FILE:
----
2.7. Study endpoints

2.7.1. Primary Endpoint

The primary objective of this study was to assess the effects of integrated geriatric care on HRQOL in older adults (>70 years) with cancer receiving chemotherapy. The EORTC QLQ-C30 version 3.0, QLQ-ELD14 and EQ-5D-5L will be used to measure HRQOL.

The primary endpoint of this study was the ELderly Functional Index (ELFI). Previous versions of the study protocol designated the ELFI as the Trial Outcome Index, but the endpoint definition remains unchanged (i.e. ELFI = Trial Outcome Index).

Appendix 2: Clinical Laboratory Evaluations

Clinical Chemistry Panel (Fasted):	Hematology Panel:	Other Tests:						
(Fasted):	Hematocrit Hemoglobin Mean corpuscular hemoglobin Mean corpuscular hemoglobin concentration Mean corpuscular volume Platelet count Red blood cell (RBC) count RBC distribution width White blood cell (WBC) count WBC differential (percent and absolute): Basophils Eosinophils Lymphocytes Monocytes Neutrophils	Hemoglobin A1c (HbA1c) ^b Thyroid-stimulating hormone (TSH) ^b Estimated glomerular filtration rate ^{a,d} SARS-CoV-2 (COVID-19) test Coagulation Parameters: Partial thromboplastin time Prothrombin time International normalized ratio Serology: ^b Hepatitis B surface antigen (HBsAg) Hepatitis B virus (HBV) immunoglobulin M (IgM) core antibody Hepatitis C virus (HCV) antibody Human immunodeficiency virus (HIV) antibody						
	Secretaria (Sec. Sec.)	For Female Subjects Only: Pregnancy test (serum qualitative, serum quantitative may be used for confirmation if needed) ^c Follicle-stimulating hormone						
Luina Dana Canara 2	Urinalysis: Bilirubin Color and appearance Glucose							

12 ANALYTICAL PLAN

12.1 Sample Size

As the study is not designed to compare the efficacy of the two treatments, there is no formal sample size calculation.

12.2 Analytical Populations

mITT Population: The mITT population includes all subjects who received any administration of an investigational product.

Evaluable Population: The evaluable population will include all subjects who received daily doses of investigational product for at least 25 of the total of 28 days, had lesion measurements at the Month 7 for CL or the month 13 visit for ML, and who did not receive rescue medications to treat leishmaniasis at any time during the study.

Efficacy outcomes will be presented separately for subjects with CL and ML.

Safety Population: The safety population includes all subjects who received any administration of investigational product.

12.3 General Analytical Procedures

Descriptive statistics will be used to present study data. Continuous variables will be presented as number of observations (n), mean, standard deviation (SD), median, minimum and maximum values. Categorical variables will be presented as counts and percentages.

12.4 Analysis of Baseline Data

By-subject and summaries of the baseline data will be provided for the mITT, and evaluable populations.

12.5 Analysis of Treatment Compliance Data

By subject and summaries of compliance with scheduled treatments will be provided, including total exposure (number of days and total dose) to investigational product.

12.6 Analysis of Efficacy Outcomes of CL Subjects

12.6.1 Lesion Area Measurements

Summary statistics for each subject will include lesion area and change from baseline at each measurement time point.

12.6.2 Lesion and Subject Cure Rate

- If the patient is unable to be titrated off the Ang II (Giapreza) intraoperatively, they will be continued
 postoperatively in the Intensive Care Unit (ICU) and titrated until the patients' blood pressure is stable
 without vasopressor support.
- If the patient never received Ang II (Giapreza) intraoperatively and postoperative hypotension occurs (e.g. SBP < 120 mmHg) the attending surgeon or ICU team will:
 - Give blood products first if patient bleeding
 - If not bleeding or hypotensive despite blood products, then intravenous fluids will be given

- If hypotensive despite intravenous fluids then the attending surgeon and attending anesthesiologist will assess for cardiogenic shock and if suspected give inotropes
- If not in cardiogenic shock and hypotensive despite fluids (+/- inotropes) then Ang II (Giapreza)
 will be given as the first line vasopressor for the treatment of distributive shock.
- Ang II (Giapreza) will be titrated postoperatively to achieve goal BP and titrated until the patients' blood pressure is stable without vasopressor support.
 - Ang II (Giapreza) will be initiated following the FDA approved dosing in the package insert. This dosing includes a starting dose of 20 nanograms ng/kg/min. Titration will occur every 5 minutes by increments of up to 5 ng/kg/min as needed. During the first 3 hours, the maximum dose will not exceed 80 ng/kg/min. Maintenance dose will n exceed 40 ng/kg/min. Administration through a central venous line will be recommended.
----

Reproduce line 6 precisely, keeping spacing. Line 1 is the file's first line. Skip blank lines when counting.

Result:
Clinical Chemistry Panel (Fasted):	Hematology Panel:	Other Tests:						